My body began sliding down the snow covered pass. With every inch that I slid, I was absolutly terrified.
I remember reciting in my head “you know how to do this and you need to do it right now.” (In this quote I am referring to self-arresting with my ice axe)
I turn my axe as quickly as I can and try to stab the blade into the snow, but I miss.
Still sliding down the side of the mountain, I try again, this time I turn the blade sharper and stronger. There wasn’t any time for error.
Like a dagger, the axe stuck into the snow. There I was, about 20 feet down from the foot holes, hanging on the side of a pass. I wanted to cry and cry and cry, but I just didn’t have the time. Solution first, reaction after.
After a few deep breaths, I dug my microspikes into the snow beneath my feet and one by one made a new footpath up the mountain. With every step I stabbed my axe into the snow and lifted my body up.
My axe completely supported me. Once I got the hang of what I was doing, I was confident I had the tool I needed in my hand.
When I made it safely to the rocks, I was trembling. My body was shaking and my jaw felt numb. I couldn’t process what had just happened, and I just started to cry. This experience was undoubtedly the most terrifying moments of my life, but I made it.
I dropped my pack and took a breather. I had a tough rock scramble to go before I could reach the top, but nothing could stop me now.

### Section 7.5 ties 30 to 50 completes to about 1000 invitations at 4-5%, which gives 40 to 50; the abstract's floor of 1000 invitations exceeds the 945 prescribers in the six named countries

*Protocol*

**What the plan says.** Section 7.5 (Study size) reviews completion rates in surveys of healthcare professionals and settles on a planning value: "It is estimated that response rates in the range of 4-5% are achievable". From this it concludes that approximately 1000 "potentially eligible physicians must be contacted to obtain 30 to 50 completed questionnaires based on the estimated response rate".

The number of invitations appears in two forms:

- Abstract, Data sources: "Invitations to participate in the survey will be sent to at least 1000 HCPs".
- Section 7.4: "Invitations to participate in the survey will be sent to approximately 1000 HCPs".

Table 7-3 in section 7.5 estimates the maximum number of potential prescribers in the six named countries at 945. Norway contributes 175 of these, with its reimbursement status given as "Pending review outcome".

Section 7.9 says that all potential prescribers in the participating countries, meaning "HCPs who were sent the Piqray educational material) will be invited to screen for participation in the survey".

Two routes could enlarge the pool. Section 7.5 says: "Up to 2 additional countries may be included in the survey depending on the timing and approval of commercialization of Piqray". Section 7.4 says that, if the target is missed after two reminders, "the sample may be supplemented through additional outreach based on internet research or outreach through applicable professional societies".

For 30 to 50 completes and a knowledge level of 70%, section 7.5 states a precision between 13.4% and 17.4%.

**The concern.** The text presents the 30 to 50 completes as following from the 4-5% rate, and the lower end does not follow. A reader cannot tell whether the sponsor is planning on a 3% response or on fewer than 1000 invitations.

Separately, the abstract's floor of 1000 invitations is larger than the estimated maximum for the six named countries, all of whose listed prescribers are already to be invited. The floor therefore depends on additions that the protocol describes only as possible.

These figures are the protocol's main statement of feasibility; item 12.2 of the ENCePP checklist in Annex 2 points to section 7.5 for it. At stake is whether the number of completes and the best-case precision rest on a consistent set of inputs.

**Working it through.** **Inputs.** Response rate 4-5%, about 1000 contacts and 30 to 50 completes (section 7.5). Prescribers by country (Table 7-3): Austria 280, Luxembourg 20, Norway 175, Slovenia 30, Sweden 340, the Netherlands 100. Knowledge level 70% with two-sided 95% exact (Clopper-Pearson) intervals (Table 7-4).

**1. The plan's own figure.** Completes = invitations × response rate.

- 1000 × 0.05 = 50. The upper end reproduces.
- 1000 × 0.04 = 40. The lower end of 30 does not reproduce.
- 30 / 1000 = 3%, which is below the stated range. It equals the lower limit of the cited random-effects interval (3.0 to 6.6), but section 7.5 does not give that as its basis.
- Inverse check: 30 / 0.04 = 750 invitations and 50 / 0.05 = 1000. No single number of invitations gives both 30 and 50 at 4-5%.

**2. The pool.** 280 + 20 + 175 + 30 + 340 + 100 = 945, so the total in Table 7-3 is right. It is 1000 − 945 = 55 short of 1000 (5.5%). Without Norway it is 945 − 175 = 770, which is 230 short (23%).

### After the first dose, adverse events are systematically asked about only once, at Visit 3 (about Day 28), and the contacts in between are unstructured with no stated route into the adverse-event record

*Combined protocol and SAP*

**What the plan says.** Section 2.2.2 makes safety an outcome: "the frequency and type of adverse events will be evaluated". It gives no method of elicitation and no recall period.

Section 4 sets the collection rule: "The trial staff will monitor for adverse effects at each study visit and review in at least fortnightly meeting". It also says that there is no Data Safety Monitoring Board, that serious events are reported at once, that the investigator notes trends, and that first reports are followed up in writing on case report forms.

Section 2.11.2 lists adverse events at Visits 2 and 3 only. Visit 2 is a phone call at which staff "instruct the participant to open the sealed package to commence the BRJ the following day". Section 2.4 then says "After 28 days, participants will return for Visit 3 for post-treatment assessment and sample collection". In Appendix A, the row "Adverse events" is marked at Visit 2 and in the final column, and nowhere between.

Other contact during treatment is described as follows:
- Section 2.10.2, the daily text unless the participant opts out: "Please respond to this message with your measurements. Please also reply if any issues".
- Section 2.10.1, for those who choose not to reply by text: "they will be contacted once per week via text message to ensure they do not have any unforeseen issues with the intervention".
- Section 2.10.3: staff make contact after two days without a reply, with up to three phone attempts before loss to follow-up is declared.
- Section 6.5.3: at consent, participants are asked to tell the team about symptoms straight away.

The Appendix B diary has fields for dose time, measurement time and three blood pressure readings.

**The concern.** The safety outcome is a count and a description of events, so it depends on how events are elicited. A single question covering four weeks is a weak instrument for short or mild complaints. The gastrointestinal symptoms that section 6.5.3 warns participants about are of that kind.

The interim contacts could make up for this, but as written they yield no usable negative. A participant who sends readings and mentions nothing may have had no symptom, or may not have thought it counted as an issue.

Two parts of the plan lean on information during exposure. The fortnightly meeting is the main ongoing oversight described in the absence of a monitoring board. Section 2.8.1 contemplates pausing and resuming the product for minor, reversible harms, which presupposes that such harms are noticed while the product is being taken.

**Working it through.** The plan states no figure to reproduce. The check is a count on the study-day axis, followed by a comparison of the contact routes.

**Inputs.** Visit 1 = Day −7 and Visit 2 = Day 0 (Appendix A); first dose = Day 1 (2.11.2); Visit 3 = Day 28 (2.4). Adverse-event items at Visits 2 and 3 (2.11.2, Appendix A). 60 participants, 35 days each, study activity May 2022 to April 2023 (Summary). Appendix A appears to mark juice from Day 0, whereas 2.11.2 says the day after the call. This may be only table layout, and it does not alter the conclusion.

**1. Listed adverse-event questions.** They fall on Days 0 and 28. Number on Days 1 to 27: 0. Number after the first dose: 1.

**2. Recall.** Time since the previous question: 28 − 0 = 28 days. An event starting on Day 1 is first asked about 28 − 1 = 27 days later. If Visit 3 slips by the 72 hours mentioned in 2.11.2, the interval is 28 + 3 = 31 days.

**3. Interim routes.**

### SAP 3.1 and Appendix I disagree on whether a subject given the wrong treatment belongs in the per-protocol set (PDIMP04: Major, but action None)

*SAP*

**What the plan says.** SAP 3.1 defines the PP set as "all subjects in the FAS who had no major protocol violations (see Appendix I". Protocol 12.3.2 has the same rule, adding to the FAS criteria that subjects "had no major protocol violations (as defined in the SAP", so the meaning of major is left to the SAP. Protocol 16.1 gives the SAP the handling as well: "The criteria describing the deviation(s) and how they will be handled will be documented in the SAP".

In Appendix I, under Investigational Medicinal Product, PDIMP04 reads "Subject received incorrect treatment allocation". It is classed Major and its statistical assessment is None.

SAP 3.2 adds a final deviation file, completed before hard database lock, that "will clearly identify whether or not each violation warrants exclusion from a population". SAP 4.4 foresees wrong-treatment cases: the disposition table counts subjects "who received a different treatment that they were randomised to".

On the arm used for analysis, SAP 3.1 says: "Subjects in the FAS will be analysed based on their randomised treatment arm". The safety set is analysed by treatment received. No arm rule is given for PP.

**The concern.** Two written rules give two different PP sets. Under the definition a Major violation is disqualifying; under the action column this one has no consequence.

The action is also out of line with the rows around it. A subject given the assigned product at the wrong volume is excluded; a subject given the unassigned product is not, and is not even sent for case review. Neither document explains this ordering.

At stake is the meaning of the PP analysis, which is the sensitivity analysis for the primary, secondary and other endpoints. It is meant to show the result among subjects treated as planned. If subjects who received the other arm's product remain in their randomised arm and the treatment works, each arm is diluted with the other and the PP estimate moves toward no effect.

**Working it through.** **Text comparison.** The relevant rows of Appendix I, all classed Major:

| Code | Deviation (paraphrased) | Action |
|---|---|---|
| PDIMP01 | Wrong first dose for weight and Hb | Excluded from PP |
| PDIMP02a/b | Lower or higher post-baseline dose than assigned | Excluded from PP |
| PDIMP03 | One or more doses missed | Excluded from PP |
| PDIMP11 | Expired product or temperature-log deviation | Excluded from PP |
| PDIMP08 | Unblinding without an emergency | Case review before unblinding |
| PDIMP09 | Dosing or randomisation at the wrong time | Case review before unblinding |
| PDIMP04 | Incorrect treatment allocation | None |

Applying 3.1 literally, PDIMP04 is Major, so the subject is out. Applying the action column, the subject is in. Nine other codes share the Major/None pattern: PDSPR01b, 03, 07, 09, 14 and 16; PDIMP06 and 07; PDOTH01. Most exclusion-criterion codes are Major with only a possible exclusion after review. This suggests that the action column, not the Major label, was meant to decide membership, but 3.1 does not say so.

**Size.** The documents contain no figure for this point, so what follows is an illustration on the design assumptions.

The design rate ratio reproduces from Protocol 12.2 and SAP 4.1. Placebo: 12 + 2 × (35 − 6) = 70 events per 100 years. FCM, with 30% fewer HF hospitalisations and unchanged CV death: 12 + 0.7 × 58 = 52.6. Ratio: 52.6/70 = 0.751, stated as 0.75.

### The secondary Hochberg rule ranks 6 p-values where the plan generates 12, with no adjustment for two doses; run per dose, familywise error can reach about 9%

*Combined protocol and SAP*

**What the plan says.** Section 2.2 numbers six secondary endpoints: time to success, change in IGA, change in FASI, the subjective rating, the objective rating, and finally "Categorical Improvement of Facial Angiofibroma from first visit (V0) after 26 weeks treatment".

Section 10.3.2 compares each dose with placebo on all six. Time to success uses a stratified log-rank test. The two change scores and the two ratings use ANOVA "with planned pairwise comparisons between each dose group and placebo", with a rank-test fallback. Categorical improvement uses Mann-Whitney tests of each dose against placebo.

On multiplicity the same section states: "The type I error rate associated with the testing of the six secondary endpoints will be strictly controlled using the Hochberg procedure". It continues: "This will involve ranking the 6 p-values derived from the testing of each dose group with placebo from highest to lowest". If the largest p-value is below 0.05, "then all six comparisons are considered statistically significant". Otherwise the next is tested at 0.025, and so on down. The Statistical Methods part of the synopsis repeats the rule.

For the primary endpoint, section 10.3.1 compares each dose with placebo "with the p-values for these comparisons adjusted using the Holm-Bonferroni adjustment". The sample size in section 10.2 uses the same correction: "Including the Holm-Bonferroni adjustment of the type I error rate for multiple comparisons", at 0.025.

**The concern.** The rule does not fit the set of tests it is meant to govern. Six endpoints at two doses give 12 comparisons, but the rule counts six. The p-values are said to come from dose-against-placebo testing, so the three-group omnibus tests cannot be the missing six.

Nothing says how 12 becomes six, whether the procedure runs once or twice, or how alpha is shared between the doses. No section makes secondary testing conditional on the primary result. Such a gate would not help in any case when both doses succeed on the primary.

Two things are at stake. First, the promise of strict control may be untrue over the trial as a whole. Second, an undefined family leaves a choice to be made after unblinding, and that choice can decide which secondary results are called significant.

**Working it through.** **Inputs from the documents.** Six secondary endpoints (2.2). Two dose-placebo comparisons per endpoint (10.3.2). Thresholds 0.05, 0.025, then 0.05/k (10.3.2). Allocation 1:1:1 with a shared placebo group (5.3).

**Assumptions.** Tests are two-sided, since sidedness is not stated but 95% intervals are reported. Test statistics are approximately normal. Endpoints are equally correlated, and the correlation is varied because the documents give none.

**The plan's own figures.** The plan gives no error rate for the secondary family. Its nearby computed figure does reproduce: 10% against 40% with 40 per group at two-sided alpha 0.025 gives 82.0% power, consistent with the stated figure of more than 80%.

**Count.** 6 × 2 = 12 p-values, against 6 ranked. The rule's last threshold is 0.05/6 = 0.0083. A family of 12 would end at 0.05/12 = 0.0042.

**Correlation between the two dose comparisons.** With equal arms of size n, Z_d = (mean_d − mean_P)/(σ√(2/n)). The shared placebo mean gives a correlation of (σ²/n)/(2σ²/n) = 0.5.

Mather Pass broke my heart, but I got over it.
Later that day, I reconnected with a group that I had crossed paths with a couple times on trail. We camped together for the first time that night, and I was excited about becoming a party of a new trail family.
We stayed up that night, cooking dinner and talking about the passes we just crossed. Woodchuck had her own terrifying experience on Mather, where she stepped into a void on the mountain and ended up waist deep in snow. I wasn’t there for this, but we bonded over our separate experiences.
The next day we hiked to a lake where we would take a ferry the next day to Vermilion Valley Resort. A well earned zero day was in store.
This group is filled with incredible people. Rooster and Woodchuck, former AT hikers going for their triple crown after their wedding in the coming year, are from New York.
Happy baby, who I spend a lot of time hiking with, is from Chicago.
Yaya, a nurse who lives 20 minutes from my hometown (crazy, right?), is from Colorado.
Cosmo, is also from Colorado.
Hash Hero, who could hike 40 miles on the daily, is from Utah.
And Lani, a former school counselor is from Los Angeles.
I couldn’t be happier to be a part of this new trail family. The trail truly provides.
Since Mather Pass, the passes have become a lot easier. The climb can still be brutal, but the snow has lessened tremendously.
Mileage has picked up, and the goal of getting to Canada has never been clearer.
This section doesn’t offer as much emotional refelection as the section before, because so much of my time is spent on focusing on survival.
Yesterday, we crossed 900 miles. N about 150 miles, we’ll be out of the Sierra section and onto Northern California.
But I have learned, and am learning every day what I am capable of. One step at a time, I’ll keep moving forward.